Writer: Sir Arthur Conan Doyle
Publishing House: Penguin Clothbound Classics
Date of Publication: October 1st 2009 (first published August 1901)
Rating: 5 stars
(Oh, come on…I was looking for a chance to use a Sherlock screencap for my header image…😁)
‘’It is not my intention to be fulsome, but I confess that I covet your skull.’’
The task of safeguarding a family estate has been bestowed on a young heir. But there is a problem,. A dark curse has been plaguing the Baskerville House for centuries as a result of the actions of a vile ancestor and Hell has found a face in the presence of a black hound with glowing red eyes. Sir Henry Baskerville has come to the one man who knows where to look when everyone else is blind. Sherlock Holmes.
What darkness has covered Dartmoor? What is the source of those strange screams and howls? A light appears and disappears on a window and Dr. Watson sees a tall man standing on a rock, illuminated by the moonlight. And the hound is still at large. This is how Sir Arthur Conan Doyle created the most fascinating adventure of Sherlock Holmes and one of the finest mysteries in Literature.
‘’It may be that you are not yourself luminous, but you are a conductor of light.’’
Conan Doyle used the unique landscape of Dartmoor with the bogs and the rocks and the inspiration provided by hundreds of dark myths related to elves, apparitions and the Devil himself to compose a mystery where the past presents a heavy burden to the kind-hearted Sir Henry. Sherlock Holmes and Dr. Watson try to decipher an enigma that defies the laws of science, a riddle that lies within the actions of a cursed family and a supernatural threat. Through a haunting adventure and in a story that presents us with some of the best moments of Conan Doyle’s writing, the tradition of the British folklore and the impact of the landscape challenges our favourite detective.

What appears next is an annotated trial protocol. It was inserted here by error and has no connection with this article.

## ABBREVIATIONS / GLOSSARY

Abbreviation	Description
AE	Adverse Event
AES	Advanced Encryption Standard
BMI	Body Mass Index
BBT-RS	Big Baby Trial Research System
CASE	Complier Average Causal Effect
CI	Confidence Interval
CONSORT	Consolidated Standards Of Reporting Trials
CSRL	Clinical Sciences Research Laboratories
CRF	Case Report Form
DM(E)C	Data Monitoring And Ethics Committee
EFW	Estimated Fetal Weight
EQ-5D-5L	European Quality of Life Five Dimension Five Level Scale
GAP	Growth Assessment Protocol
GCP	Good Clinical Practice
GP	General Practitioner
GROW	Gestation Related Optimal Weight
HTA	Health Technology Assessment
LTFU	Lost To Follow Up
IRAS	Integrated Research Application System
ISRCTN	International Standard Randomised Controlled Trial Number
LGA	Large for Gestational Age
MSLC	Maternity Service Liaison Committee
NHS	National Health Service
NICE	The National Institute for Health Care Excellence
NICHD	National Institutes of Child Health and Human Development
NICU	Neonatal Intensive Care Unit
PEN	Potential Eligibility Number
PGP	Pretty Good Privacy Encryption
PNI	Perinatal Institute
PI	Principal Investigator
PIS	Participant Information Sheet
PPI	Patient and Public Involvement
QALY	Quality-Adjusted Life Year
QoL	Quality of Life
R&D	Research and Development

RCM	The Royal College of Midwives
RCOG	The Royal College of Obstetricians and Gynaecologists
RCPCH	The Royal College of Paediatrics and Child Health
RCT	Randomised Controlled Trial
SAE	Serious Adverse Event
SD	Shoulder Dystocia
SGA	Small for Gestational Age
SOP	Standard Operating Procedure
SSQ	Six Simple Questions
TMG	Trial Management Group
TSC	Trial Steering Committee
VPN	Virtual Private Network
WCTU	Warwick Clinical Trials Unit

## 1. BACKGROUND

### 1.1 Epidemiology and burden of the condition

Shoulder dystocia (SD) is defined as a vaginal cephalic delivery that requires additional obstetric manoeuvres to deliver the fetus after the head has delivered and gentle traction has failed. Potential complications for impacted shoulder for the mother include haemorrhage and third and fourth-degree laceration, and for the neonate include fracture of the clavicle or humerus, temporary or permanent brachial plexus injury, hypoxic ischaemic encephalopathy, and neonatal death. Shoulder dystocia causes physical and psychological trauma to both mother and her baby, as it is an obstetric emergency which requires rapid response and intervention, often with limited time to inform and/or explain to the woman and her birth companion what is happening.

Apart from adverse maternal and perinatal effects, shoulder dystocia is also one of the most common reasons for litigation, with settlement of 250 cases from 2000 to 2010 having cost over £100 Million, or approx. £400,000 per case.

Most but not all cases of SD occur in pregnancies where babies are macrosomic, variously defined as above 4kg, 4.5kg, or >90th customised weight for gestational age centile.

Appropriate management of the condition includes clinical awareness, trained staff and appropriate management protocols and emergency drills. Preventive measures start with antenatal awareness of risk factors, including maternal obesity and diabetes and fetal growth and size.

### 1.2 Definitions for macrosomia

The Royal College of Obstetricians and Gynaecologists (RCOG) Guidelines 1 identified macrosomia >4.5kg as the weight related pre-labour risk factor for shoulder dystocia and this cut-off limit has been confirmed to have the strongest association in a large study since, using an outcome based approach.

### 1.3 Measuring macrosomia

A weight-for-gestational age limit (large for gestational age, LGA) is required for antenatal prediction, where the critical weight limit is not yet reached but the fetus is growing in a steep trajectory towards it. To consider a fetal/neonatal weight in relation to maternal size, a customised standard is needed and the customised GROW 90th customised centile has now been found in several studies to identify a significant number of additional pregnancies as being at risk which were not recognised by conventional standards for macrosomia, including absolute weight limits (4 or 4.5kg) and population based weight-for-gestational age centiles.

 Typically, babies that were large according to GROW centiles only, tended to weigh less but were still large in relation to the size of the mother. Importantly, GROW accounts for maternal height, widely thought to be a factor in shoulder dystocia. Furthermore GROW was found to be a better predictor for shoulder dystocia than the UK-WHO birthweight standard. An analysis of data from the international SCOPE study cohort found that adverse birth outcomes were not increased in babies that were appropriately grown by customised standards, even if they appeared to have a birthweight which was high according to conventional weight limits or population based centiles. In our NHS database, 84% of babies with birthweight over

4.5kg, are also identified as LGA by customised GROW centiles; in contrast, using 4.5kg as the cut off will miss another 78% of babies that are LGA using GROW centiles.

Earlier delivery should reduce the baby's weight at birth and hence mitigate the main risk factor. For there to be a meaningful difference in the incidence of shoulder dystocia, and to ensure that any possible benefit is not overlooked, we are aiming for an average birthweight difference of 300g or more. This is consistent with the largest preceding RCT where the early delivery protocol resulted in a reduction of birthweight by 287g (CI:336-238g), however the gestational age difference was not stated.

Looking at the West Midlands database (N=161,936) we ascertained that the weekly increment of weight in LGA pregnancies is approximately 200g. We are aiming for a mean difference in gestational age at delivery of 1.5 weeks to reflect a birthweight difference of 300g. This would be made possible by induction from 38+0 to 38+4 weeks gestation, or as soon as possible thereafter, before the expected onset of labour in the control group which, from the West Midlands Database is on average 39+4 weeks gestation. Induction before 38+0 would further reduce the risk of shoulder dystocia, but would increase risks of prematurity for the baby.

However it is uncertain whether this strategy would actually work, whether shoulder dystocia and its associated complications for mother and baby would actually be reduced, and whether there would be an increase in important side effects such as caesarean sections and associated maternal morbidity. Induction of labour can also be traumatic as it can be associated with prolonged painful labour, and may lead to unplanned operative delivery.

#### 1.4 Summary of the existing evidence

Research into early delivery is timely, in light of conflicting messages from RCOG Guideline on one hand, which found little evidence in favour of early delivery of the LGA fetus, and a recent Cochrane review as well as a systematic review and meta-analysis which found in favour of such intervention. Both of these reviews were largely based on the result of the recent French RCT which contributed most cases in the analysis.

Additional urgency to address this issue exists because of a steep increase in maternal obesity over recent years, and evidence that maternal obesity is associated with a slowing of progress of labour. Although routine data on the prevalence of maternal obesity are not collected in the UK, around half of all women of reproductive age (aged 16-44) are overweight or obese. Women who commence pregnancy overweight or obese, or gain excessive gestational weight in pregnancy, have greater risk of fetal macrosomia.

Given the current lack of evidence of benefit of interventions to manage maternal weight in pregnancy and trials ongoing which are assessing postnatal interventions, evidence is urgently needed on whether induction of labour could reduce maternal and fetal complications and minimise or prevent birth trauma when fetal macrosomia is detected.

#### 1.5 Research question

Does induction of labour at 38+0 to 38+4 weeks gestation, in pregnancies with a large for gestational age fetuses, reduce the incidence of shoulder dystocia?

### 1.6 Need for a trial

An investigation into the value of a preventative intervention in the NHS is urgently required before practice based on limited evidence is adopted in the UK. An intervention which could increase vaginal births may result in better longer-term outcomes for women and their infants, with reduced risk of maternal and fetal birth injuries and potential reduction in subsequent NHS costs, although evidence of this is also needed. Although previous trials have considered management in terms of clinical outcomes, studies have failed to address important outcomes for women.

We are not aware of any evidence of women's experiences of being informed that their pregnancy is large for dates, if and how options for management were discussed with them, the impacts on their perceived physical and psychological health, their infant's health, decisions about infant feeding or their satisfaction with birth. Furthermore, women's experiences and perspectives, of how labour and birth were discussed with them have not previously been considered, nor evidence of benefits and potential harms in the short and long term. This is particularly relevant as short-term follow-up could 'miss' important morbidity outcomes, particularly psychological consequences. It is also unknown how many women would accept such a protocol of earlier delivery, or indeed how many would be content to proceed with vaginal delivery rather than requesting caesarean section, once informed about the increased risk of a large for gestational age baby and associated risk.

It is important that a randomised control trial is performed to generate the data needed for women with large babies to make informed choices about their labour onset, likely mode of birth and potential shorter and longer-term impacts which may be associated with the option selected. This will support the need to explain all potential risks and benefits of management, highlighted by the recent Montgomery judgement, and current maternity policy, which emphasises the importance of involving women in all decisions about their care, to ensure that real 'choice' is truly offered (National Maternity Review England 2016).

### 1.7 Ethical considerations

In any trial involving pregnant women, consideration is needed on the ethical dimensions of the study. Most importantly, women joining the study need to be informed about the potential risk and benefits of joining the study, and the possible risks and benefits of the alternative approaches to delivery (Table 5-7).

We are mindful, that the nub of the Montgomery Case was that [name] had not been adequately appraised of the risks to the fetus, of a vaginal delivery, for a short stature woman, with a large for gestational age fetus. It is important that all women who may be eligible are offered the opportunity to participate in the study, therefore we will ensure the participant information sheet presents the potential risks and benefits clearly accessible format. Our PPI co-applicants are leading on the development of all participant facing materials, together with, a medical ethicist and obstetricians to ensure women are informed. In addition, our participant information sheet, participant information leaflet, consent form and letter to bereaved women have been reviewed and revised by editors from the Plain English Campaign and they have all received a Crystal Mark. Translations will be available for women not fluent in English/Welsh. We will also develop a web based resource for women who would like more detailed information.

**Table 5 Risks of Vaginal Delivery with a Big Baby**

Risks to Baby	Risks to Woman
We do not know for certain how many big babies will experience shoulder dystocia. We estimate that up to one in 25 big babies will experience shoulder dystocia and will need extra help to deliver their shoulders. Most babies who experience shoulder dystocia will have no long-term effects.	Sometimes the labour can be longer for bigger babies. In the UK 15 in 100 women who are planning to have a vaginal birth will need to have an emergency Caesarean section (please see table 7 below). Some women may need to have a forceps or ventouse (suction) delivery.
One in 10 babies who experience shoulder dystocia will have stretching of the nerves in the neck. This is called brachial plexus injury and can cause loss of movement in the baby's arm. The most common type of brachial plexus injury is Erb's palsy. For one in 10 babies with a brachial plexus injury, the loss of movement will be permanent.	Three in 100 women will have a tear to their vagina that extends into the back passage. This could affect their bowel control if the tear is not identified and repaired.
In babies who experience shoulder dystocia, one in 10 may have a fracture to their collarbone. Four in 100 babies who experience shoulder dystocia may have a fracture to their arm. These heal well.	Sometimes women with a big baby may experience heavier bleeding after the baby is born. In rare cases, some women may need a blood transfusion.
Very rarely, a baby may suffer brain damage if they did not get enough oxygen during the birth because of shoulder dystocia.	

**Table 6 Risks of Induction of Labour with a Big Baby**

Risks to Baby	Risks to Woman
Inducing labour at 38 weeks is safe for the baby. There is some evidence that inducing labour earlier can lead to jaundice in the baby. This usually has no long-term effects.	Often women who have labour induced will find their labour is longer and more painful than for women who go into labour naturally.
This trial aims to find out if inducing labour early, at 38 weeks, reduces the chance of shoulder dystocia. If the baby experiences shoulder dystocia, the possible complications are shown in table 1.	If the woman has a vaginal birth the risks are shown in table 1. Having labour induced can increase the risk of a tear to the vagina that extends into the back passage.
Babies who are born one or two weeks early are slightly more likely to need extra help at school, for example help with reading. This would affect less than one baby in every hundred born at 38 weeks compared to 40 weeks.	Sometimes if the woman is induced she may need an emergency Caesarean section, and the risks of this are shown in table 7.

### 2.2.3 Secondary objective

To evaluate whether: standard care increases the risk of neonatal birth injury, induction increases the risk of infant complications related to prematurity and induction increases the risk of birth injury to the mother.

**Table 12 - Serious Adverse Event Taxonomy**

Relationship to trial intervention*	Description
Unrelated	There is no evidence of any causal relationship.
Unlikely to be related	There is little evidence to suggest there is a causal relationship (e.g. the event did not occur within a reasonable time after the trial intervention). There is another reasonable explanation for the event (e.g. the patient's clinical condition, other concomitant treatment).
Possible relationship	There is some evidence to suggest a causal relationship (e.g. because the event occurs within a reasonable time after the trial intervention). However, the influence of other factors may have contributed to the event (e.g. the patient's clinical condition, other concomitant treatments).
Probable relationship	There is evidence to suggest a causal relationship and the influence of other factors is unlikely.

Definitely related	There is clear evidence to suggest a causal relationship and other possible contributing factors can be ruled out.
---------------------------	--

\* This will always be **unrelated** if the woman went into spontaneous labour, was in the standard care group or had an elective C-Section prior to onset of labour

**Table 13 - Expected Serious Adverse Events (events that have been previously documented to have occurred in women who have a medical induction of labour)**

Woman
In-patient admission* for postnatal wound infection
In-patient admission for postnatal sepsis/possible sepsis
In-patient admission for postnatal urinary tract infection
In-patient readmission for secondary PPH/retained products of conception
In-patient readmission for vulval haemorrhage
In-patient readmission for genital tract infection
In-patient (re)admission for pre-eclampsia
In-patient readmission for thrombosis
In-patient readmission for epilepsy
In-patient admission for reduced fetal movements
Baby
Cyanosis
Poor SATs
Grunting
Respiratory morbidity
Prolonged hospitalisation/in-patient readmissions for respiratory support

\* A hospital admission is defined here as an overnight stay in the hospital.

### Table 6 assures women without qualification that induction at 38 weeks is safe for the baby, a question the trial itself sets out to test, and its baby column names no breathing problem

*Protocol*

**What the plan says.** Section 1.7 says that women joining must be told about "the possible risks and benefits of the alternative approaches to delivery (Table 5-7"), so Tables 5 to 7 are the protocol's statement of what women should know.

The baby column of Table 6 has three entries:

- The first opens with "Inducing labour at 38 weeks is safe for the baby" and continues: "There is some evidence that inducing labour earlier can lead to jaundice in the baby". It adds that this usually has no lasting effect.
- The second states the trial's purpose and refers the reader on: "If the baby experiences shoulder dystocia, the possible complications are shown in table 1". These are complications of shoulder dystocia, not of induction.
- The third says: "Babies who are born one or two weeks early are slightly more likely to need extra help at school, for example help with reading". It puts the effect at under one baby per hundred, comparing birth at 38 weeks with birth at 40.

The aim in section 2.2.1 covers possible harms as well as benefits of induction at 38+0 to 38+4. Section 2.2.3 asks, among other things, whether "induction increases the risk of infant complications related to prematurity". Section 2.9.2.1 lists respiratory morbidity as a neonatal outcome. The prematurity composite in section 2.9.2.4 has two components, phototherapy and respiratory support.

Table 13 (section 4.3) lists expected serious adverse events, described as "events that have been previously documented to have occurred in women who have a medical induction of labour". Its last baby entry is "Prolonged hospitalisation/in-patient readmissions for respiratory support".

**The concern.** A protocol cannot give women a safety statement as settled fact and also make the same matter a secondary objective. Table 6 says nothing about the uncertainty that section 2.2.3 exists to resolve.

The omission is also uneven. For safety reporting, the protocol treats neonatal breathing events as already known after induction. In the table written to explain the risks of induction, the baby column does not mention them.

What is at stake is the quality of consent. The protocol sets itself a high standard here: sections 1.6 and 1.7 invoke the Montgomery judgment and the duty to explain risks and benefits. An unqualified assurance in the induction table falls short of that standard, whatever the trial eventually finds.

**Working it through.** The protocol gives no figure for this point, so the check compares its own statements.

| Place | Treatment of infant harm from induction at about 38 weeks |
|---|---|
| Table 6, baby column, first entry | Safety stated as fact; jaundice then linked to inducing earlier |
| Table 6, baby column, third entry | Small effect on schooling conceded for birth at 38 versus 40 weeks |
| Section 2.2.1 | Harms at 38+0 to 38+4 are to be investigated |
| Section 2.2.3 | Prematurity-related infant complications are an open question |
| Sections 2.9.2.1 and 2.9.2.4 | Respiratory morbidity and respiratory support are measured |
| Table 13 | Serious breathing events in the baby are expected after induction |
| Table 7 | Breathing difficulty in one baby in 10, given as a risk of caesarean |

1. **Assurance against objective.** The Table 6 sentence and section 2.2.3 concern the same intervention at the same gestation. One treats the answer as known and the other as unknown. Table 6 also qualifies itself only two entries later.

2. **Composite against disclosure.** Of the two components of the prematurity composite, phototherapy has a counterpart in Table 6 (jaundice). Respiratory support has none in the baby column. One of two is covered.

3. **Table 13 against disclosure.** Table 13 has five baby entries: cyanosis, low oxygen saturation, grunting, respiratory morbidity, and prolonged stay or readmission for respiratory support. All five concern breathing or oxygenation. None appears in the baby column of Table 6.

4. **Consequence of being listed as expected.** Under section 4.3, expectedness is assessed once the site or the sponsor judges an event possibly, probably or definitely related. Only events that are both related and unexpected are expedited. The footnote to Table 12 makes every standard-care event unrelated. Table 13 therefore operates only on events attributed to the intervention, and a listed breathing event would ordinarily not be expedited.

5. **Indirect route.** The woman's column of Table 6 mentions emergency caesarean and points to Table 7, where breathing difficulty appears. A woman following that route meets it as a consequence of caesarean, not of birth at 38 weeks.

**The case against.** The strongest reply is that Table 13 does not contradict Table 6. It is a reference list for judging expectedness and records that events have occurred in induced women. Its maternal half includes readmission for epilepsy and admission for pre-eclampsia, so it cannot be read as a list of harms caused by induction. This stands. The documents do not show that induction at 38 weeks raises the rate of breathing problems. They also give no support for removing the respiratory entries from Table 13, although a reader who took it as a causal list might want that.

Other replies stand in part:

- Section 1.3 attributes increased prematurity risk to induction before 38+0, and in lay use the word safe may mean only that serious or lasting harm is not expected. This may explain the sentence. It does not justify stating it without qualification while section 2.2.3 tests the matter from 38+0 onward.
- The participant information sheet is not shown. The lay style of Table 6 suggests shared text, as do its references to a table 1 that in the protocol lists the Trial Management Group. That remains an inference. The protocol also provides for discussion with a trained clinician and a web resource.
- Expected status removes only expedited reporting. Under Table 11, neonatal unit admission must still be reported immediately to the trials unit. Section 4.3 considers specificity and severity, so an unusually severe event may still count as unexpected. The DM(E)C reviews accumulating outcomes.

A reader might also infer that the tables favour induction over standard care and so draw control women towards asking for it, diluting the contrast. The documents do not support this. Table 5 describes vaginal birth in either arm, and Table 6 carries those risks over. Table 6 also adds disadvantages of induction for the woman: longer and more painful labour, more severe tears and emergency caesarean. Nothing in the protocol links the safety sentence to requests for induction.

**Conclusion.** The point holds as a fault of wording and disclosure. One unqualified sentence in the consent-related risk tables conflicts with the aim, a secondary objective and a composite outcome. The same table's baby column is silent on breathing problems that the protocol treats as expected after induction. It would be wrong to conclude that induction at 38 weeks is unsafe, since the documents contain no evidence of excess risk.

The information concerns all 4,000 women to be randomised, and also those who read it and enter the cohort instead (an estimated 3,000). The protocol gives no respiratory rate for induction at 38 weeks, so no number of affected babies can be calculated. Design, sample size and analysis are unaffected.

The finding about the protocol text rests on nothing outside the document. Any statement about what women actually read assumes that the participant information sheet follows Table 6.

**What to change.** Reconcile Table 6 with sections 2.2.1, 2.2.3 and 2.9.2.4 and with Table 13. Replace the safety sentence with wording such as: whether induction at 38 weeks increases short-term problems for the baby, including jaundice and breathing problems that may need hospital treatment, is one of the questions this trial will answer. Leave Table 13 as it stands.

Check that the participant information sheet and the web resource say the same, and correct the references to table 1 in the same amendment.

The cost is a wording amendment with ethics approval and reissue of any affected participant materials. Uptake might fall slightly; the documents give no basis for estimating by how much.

‘’A strong wind sang sadly as it bent the trees in front of the Hall. A half moon shone through the dark, flying clouds on to the wild and empty moor.’’
‘’It came with the wind through the silence of the night, a long, deep matter, then a rising howl, and then the sad moan in which it died away. Again and again it sounded, the whole air throbbing with it, strident, wild and menacing.’’
I read The Hound of the Baskervilles when I was nine and this was how my love for Sherlock Holmes was born. The mystery of Dartmoor, the folklore and one of the greatest literary characters have provided the best material for countless adaptations in cinema, TV, and Theatre. My personal favourite remains the BBC Sherlock 2012 episode with the title The Hounds of Baskerville, a fabulous modern adaptation of Sherlock’s most popular adventure. A mystery for Halloween and a cold winter’s night.
‘’The devil’s agents may be of flesh and blood, may they not?’’